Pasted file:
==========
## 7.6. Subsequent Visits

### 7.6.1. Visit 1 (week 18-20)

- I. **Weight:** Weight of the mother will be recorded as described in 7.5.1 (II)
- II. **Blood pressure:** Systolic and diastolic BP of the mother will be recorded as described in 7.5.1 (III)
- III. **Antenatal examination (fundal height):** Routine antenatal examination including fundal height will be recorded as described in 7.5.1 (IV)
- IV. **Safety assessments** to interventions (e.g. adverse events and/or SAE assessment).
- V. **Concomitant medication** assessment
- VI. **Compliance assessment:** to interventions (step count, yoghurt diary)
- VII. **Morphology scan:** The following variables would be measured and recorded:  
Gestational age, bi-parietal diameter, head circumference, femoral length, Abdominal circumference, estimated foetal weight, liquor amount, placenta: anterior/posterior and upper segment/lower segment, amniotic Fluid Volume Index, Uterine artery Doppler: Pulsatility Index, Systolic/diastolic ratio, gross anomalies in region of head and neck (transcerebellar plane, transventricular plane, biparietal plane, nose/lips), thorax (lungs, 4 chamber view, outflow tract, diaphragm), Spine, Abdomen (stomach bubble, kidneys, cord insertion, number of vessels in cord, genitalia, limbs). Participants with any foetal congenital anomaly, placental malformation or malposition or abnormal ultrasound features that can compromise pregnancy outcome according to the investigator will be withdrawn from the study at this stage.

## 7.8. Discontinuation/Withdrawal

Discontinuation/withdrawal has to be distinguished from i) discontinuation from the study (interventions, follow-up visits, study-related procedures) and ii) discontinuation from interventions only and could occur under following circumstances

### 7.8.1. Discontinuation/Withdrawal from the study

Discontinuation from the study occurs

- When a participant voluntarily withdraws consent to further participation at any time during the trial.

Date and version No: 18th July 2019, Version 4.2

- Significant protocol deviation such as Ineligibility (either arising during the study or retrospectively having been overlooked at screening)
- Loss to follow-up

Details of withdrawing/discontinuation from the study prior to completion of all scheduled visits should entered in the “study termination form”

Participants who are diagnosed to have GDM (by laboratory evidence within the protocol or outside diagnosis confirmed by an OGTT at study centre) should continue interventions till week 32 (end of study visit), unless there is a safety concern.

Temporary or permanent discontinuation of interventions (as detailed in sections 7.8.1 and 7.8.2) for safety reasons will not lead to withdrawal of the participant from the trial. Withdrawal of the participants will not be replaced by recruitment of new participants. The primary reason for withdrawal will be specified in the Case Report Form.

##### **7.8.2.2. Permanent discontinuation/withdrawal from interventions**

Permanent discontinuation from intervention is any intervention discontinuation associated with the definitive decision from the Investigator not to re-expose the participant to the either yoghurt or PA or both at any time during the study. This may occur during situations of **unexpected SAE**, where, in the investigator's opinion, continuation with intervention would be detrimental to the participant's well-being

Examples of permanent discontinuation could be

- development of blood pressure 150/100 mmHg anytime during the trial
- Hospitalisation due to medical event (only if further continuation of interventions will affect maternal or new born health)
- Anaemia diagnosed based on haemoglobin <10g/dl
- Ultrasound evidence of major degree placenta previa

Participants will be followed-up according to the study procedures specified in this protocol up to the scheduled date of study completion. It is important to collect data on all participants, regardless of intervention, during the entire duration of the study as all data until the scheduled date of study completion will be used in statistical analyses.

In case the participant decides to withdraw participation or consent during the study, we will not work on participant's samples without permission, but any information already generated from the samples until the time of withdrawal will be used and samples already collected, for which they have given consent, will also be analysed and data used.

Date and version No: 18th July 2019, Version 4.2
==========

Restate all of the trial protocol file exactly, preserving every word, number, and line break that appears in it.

## 7.6. Subsequent Visits

### 7.6.1. Visit 1 (week 18-20)

- I. **Weight:** Weight of the mother will be recorded as described in 7.5.1 (II)
- II. **Blood pressure:** Systolic and diastolic BP of the mother will be recorded as described in 7.5.1 (III)
- III. **Antenatal examination (fundal height):** Routine antenatal examination including fundal height will be recorded as described in 7.5.1 (IV)
- IV. **Safety assessments** to interventions (e.g. adverse events and/or SAE assessment).
- V. **Concomitant medication** assessment
- VI. **Compliance assessment:** to interventions (step count, yoghurt diary)
- VII. **Morphology scan:** The following variables would be measured and recorded:  
Gestational age, bi-parietal diameter, head circumference, femoral length, Abdominal circumference, estimated foetal weight, liquor amount, placenta: anterior/posterior and upper segment/lower segment, amniotic Fluid Volume Index, Uterine artery Doppler: Pulsatility Index, Systolic/diastolic ratio, gross anomalies in region of head and neck (transcerebellar plane, transventricular plane, biparietal plane, nose/lips), thorax (lungs, 4 chamber view, outflow tract, diaphragm), Spine, Abdomen (stomach bubble, kidneys, cord insertion, number of vessels in cord, genitalia, limbs). Participants with any foetal congenital anomaly, placental malformation or malposition or abnormal ultrasound features that can compromise pregnancy outcome according to the investigator will be withdrawn from the study at this stage.

## 7.8. Discontinuation/Withdrawal

Discontinuation/withdrawal has to be distinguished from i) discontinuation from the study (interventions, follow-up visits, study-related procedures) and ii) discontinuation from interventions only and could occur under following circumstances

### 7.8.1. Discontinuation/Withdrawal from the study

Discontinuation from the study occurs

- When a participant voluntarily withdraws consent to further participation at any time during the trial.

Date and version No: 18th July 2019, Version 4.2

- Significant protocol deviation such as Ineligibility (either arising during the study or retrospectively having been overlooked at screening)
- Loss to follow-up

Details of withdrawing/discontinuation from the study prior to completion of all scheduled visits should entered in the “study termination form”

Participants who are diagnosed to have GDM (by laboratory evidence within the protocol or outside diagnosis confirmed by an OGTT at study centre) should continue interventions till week 32 (end of study visit), unless there is a safety concern.

Temporary or permanent discontinuation of interventions (as detailed in sections 7.8.1 and 7.8.2) for safety reasons will not lead to withdrawal of the participant from the trial. Withdrawal of the participants will not be replaced by recruitment of new participants. The primary reason for withdrawal will be specified in the Case Report Form.

##### **7.8.2.2. Permanent discontinuation/withdrawal from interventions**

Permanent discontinuation from intervention is any intervention discontinuation associated with the definitive decision from the Investigator not to re-expose the participant to the either yoghurt or PA or both at any time during the study. This may occur during situations of **unexpected SAE**, where, in the investigator's opinion, continuation with intervention would be detrimental to the participant's well-being

Examples of permanent discontinuation could be

- development of blood pressure 150/100 mmHg anytime during the trial
- Hospitalisation due to medical event (only if further continuation of interventions will affect maternal or new born health)
- Anaemia diagnosed based on haemoglobin <10g/dl
- Ultrasound evidence of major degree placenta previa

Participants will be followed-up according to the study procedures specified in this protocol up to the scheduled date of study completion. It is important to collect data on all participants, regardless of intervention, during the entire duration of the study as all data until the scheduled date of study completion will be used in statistical analyses.

In case the participant decides to withdraw participation or consent during the study, we will not work on participant's samples without permission, but any information already generated from the samples until the time of withdrawal will be used and samples already collected, for which they have given consent, will also be analysed and data used.

Date and version No: 18th July 2019, Version 4.2